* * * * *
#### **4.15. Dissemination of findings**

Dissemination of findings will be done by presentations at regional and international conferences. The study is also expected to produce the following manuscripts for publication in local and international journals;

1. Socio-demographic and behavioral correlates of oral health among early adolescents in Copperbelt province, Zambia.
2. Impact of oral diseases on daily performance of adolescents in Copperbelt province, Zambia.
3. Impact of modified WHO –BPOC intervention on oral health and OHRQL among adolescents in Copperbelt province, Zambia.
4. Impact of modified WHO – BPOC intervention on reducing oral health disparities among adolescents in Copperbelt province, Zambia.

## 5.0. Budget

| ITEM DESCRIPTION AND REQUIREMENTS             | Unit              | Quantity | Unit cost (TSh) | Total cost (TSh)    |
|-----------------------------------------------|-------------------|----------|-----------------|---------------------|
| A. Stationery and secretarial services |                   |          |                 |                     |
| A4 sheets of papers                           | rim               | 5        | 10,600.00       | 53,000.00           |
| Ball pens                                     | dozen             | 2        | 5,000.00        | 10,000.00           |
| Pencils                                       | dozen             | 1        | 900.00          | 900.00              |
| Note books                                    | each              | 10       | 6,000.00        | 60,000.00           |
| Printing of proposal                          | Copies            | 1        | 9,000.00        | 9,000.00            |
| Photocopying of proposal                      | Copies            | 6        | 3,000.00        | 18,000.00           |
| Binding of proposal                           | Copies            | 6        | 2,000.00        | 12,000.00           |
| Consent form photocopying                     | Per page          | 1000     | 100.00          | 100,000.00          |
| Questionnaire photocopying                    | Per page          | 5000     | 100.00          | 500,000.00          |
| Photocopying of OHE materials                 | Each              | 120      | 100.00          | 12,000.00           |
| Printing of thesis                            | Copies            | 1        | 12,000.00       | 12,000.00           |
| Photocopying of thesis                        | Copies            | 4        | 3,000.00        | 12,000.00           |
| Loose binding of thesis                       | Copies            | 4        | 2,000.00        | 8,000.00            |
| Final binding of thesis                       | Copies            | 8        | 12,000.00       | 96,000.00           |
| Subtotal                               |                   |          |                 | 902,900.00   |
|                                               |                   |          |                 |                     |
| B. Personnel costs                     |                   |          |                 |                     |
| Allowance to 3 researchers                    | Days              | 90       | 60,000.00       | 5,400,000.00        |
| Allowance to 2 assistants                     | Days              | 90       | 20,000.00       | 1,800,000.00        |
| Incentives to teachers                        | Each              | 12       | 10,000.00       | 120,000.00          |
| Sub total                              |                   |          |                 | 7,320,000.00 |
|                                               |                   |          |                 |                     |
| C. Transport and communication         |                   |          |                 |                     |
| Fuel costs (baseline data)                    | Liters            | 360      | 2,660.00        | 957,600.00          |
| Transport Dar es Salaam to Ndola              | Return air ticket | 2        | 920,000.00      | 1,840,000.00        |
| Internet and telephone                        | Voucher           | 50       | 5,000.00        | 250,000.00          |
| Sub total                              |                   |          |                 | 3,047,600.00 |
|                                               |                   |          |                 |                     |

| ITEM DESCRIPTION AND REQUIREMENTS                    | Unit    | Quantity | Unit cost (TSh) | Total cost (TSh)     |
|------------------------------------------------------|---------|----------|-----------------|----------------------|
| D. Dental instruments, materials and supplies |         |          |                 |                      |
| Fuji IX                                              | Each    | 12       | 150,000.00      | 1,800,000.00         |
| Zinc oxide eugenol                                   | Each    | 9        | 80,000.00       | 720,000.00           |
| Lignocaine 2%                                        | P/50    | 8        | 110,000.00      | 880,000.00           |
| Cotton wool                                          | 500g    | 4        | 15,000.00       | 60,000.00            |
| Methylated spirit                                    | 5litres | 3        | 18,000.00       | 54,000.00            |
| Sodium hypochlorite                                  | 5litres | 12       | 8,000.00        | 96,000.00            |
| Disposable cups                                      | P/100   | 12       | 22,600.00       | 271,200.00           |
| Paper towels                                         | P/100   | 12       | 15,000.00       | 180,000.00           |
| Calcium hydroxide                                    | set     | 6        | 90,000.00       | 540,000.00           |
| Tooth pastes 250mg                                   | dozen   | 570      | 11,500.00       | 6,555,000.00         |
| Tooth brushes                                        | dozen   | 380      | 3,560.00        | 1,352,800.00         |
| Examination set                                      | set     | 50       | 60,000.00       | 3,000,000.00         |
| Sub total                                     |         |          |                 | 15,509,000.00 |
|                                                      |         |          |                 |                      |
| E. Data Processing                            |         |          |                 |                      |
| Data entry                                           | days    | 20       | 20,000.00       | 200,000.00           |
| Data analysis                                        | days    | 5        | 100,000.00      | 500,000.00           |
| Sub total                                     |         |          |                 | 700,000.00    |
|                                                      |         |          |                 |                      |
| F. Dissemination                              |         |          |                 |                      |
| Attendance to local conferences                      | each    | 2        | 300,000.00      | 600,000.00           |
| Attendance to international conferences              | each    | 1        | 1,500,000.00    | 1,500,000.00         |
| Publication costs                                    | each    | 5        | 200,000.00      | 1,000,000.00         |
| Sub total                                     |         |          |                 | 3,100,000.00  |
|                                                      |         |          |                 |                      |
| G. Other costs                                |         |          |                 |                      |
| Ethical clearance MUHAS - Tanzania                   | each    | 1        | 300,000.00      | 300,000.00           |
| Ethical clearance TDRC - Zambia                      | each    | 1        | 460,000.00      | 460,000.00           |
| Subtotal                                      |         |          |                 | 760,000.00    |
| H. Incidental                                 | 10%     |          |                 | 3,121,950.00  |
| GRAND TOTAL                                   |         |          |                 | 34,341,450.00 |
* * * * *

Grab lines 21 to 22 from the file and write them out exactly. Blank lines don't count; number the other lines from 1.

| Printing of thesis                            | Copies            | 1        | 12,000.00       | 12,000.00           |
| Photocopying of thesis                        | Copies            | 4        | 3,000.00        | 12,000.00           |